US Cyber Command logo contains coded message

Jul 08, 2010
This US Department of Defense (DoD) image shows the logo for the The US Cyber Command. 9ec4c12949a4f31474f299058ce2b22a. That's not garble, it's the coded message inscribed in the logo of the newly created US Cyber Command.

9ec4c12949a4f31474f299058ce2b22a. That's not garble, it's the coded message inscribed in the logo of the newly created US Cyber Command.

Is it cool, or is it nerdy? You decide.

The Pentagon's new U.S. Cyber Command has embedded a 32-character string of secret code in its logo, causing a stir among bloggers and curious techies eager to decipher the veiled message.

The new military command was launched in late May to help centralize Defense Department efforts to protect its computer networks, which are under constant threat from attackers. The command was created to frustrate everyone from run-of-the-mill hackers to foreign governments looking to steal sensitive information or crash critical, life-sustaining computer systems.

A Cyber Command spokesman, Lt. Cmdr. Steve Curry, said Thursday that including 32 letters and numbers in the organization's official seal was the idea of a female contractor who designed the logo. Otherwise, the command's symbol looks like a lot of other government and military seals, depicting an American eagle, stars and the globe.

Wired.com's Danger Room last week offered a T-shirt or ticket to the International Spy Museum to the first person to crack the code, which is: 9ec4c12949a4f31474f299058ce2b22a.

Spoiler Alert!

Curry said the characters, once decoded, represent the command's bureaucratic-sounding mission statement:

"USCYBERCOM plans, coordinates, integrates, synchronizes and conducts activities to: direct the operations and defense of specified Department of Defense information networks and; prepare to, and when directed, conduct full spectrum military cyberspace operations in order to enable actions in all domains, ensure US/Allied freedom of action in cyberspace and deny the same to our adversaries."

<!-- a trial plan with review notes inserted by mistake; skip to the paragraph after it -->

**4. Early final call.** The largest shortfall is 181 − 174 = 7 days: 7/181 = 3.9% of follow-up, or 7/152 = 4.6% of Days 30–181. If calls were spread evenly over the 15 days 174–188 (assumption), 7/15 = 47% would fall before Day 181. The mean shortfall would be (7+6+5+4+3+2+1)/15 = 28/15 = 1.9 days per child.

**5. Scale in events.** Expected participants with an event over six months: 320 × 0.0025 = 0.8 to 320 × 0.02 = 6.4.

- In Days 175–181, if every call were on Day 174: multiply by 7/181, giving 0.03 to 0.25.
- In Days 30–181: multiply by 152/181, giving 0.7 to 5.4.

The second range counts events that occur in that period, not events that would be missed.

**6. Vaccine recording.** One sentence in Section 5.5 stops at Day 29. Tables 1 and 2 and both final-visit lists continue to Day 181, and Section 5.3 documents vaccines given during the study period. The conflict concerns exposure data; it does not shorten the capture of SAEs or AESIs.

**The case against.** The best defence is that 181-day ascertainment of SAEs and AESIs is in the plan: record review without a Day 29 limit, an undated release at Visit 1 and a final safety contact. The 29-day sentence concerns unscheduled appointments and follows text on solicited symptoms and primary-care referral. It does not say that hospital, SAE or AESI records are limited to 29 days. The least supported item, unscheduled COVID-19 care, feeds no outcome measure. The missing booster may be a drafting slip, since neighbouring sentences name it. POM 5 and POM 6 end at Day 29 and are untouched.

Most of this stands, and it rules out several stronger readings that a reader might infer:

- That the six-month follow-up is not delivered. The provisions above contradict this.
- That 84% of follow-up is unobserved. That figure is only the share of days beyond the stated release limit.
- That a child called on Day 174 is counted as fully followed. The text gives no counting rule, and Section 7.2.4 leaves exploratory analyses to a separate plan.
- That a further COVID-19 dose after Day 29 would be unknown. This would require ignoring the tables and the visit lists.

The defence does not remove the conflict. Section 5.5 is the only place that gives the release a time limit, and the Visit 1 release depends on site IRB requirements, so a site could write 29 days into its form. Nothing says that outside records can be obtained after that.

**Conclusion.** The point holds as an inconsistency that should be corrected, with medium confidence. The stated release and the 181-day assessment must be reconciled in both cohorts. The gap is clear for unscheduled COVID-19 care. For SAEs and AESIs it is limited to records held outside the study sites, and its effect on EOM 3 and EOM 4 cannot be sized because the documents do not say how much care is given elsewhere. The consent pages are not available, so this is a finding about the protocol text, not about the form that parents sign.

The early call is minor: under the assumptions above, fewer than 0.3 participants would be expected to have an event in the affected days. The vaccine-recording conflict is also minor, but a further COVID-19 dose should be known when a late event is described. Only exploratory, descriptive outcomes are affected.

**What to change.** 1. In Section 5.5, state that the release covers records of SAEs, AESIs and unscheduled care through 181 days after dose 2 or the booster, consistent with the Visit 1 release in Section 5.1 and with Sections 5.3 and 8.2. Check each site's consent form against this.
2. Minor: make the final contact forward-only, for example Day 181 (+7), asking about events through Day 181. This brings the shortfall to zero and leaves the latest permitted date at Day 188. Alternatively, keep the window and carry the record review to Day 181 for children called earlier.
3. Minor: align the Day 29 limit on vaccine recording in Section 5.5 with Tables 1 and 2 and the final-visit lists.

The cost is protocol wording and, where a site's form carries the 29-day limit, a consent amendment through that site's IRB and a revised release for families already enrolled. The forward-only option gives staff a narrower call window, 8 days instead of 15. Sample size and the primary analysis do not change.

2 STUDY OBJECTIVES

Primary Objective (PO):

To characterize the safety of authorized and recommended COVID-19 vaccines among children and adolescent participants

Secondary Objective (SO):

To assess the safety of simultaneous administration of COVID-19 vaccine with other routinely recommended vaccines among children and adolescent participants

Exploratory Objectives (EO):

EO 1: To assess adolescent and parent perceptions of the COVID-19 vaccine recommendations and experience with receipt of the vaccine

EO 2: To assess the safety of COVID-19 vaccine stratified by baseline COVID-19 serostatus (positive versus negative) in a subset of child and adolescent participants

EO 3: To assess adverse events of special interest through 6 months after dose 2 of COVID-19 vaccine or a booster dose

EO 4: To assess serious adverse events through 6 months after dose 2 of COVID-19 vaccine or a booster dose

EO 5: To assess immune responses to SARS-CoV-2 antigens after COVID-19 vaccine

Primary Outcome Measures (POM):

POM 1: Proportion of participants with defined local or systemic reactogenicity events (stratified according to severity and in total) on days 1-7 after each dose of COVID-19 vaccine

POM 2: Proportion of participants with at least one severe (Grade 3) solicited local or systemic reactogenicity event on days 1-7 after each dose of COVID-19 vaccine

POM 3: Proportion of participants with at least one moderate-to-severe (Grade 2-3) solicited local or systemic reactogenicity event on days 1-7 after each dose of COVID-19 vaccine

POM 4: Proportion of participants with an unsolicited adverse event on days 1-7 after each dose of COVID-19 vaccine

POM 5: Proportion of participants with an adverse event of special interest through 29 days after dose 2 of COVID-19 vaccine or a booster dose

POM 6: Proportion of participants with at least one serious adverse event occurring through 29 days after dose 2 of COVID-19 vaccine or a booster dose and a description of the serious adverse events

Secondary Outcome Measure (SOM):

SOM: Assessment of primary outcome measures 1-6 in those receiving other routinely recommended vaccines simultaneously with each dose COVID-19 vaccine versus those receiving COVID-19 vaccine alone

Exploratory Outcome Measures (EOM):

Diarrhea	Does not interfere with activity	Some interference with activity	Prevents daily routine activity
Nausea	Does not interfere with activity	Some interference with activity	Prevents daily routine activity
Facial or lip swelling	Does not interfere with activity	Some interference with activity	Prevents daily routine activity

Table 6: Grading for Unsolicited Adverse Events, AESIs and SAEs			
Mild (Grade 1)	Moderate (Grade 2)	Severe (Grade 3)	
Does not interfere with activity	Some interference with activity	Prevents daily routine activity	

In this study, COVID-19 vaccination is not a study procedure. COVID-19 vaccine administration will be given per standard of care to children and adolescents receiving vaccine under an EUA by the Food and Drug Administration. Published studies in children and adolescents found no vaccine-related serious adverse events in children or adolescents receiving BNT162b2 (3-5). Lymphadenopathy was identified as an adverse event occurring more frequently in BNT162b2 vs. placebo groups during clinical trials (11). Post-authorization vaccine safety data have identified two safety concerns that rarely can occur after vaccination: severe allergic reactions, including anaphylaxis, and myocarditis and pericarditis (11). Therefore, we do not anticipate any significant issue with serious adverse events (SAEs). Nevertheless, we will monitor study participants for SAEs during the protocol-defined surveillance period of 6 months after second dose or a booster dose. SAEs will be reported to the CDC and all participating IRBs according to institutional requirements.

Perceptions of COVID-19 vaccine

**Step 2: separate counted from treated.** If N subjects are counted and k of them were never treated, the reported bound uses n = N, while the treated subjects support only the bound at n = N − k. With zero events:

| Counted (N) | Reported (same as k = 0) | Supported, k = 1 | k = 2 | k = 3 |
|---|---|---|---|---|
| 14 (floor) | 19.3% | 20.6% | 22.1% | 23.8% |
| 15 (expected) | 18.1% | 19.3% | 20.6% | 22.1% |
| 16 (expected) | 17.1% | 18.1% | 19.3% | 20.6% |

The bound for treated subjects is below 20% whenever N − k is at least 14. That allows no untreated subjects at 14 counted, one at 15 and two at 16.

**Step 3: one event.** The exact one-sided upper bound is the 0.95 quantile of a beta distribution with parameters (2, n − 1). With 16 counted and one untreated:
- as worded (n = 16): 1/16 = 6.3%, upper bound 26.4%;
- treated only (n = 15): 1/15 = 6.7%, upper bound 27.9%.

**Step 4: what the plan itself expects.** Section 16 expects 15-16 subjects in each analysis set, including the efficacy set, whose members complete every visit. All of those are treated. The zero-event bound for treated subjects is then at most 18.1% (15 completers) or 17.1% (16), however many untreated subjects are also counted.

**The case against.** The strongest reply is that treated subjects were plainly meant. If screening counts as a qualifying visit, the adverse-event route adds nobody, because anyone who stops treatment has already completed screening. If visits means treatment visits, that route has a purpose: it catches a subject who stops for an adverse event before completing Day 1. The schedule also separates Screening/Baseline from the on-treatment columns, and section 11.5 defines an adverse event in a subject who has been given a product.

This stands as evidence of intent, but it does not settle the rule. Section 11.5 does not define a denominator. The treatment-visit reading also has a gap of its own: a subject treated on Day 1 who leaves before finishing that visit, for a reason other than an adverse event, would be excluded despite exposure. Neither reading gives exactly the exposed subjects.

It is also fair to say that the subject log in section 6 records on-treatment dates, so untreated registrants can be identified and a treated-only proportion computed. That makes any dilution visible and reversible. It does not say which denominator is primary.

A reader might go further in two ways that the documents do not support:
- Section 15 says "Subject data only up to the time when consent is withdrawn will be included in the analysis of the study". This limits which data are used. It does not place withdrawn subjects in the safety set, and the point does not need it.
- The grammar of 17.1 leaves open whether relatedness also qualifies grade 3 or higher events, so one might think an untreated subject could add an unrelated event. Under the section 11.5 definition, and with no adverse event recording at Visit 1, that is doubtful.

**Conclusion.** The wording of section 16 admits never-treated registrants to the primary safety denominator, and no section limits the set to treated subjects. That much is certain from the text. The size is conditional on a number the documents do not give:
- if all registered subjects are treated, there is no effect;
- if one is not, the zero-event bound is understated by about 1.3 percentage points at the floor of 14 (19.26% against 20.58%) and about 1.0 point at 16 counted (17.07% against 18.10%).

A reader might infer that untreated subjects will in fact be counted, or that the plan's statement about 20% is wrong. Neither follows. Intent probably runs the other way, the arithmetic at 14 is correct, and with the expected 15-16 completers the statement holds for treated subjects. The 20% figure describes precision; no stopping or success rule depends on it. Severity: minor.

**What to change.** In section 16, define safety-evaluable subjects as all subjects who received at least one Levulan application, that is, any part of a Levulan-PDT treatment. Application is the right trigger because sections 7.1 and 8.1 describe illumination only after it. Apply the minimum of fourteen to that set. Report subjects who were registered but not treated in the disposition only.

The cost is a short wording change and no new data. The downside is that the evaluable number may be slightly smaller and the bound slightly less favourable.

Now, go decipher that.

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User comments : 22

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Corban
5 / 5 (2) Jul 08, 2010
It's an MD5 hash of their mission statement.
MadLintElf
not rated yet Jul 08, 2010
28a8e0aa9a4afcc9897a630ad9adc1d2
yyz
5 / 5 (1) Jul 08, 2010
This is red meat for conspiracy theorists and 'code' breakers. Even after Cyber Command reveals its' meaning, a certain segment of the population will still insist it's a lie (...and here's how I know...). A challenge none the less for serious cryptologists (amateur and pro).
Kedas
5 / 5 (2) Jul 08, 2010
keeping an obvious mystery in a logo only has one purpose: getting publicity.
fmfbrestel
5 / 5 (6) Jul 08, 2010
Corban is right. If you have a linux machine, you can prove it by opening the terminal and typing:

"echo -n "USCYBERCOM plans, coordinates, integrates, synchronizes and conducts activities to: direct the operations and defense of specified Department of Defense information networks and; prepare to, and when directed, conduct full spectrum military cyberspace operations in order to enable actions in all domains, ensure US/Allied freedom of action in cyberspace and deny the same to our adversaries." | openssl dgst -md5 -hex ;echo"

it will output 9ec4c12949a4f31474f299058ce2b22a
fmfbrestel
5 / 5 (4) Jul 08, 2010
it may be a little about publicity, but really it is a decently clever way to put their mission statement on the logo, while also being supremely geeky -- which they are, i mean they are military hackers. Makes sense to me.
fmfbrestel
5 / 5 (3) Jul 08, 2010